Today was our final day of the “battlefield” part of our tour. We discussed the final days of the Normandy Campaign, including the role the Canadians played in closing the Falaise gap. In Falaise, we visited their local museum that considers the civilian experience of war in the city. The impact of the war on civilians in France is not something emphasized enough within the Canadian narrative of the war, so it was interesting to read about it from the perspective of the French. The displays portrayed the message that even though the French, and people of Falaise in particular, were grateful to the Allies for liberating them from the Nazis, it was at the expense of many civilian deaths by devastating Allied bombings.
While we were in Falaise we also had the opportunity to visit William the Conqueror’s castle. Upon entry we received an iPad that, when activated in each room of the castle, showed a 360 degree view of what the room may have looked like. We saw the dining room, a few bedrooms, and the cellar. There was a look out at the very top of the castle with a beautiful view of Falaise and the countryside.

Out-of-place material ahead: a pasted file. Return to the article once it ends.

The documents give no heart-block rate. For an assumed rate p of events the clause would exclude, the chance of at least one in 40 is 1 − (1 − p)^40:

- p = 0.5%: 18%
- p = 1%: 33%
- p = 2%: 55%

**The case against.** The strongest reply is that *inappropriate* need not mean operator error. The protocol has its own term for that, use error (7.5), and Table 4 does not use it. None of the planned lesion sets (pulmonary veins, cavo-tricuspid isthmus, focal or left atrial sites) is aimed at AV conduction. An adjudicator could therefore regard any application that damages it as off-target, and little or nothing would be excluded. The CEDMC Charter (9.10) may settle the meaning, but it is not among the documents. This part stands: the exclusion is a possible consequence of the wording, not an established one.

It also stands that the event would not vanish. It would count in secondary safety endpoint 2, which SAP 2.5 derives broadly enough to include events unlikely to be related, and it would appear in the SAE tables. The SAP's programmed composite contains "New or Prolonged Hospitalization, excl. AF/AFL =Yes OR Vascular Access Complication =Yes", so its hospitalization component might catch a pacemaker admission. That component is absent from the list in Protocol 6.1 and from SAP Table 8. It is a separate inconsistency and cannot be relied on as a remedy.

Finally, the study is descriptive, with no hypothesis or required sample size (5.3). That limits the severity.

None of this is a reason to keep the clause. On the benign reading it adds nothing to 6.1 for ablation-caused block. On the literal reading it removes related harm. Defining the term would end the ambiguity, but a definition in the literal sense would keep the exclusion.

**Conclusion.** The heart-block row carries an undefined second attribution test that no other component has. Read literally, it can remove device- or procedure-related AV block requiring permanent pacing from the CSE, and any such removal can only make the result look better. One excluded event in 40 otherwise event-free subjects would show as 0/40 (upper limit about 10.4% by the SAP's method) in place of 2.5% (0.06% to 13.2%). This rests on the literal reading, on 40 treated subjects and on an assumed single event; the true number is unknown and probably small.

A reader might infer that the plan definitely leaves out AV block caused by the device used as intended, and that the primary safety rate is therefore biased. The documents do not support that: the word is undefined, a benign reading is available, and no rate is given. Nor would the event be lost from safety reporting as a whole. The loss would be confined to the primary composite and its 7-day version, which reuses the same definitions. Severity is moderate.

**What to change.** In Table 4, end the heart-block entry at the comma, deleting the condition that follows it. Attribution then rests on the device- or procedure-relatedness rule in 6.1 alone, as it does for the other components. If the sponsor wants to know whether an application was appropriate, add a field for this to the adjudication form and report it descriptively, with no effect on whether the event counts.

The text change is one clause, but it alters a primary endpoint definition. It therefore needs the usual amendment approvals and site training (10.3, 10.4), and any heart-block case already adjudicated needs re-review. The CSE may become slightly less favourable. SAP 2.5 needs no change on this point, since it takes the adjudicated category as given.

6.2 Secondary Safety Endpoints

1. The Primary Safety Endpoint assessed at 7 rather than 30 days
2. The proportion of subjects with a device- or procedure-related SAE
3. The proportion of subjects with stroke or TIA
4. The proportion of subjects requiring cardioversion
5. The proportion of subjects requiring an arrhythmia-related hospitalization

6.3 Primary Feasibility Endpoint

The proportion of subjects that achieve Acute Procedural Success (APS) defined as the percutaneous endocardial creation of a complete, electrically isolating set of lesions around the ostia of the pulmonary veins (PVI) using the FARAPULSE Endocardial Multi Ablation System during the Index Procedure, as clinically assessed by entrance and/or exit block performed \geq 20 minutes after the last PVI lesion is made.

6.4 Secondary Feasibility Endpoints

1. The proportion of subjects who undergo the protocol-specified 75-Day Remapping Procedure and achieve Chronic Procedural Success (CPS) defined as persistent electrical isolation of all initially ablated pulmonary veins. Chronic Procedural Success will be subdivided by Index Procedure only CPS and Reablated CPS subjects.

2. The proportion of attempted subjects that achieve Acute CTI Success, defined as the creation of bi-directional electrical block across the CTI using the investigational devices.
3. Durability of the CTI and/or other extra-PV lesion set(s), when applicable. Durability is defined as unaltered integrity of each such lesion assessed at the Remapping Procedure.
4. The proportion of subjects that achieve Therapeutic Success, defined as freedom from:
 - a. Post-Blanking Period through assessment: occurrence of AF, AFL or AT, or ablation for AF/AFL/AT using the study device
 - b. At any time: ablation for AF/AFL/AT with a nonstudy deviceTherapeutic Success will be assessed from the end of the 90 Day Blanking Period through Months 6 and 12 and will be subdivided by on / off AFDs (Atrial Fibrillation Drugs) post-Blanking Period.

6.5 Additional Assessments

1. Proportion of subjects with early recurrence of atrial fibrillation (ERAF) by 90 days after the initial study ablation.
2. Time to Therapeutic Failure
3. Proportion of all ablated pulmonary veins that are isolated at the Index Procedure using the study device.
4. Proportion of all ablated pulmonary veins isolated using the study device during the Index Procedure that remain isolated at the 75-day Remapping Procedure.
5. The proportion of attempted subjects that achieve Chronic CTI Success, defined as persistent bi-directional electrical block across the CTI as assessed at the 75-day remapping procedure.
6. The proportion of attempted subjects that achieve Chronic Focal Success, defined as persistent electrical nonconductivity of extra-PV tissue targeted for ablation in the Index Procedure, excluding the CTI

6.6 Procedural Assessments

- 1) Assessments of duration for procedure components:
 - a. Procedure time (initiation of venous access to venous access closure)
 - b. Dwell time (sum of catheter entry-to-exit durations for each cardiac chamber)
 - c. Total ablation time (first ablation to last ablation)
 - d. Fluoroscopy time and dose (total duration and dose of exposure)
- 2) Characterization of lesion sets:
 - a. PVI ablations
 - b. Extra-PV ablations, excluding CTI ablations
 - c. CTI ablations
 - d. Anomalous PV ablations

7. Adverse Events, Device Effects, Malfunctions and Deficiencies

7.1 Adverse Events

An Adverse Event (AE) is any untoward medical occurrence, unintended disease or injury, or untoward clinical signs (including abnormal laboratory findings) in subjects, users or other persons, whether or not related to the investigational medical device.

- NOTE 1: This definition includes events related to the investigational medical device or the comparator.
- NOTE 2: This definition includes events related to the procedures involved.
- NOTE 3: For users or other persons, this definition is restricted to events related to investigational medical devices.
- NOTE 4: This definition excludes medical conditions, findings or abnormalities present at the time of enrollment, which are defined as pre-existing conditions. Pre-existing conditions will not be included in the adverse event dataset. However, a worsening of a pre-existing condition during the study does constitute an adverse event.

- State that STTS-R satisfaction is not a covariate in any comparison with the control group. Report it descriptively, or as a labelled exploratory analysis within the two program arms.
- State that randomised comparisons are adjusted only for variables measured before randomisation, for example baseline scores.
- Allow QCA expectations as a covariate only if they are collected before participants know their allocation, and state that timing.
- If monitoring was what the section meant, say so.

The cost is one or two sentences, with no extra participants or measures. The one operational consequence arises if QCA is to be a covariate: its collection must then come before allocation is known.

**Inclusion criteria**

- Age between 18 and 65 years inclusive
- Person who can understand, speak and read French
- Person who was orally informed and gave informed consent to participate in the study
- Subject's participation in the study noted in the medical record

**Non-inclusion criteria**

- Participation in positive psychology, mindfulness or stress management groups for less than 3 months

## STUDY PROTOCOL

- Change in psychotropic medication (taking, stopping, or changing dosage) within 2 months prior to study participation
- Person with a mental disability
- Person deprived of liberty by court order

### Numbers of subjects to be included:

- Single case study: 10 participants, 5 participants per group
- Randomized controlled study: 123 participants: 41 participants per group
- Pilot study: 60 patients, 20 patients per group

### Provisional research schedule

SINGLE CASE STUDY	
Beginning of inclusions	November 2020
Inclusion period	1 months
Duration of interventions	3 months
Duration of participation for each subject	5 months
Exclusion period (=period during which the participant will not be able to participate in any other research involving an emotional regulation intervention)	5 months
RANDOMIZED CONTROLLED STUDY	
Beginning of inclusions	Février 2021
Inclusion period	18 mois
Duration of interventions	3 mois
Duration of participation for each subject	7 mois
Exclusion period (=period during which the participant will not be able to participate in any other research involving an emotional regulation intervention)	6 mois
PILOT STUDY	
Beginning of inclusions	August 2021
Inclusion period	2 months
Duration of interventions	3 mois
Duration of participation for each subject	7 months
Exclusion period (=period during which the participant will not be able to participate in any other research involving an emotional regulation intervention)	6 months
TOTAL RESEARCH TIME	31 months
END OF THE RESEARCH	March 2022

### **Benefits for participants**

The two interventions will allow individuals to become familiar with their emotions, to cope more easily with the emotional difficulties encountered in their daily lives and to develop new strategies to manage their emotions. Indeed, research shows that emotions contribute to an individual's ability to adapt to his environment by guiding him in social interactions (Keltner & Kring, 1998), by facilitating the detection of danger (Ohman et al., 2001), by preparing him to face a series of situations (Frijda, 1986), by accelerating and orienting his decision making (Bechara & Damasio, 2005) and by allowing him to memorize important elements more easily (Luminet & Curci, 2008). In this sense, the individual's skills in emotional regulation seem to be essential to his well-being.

As we neared the end of the day, we took part in one of the CBF tour traditions with a photo op at St. Lambert-sur-Dives. There is a photo of Major David Currie accepting the surrender of German troops at St. Lambert-sur-Dives on 19 August 1944 (see below). We recreated this photo by positioning ourselves as those in the photo were almost 75 years ago, and stood in front of the same buildings that appear in the photograph at the time. We were standing in the middle of the road, holding baguettes instead of weapons, and had to have someone on the look out in case a car came by. One of our tour leaders was a student on the very first CBF tour and reenacted the photo as the same individual he portrayed as a student. I don’t have our version of the photo yet, but will post it once it’s shared with the group.
After a busy last day in Normandy, we all dressed up for a final dinner in Bayeux!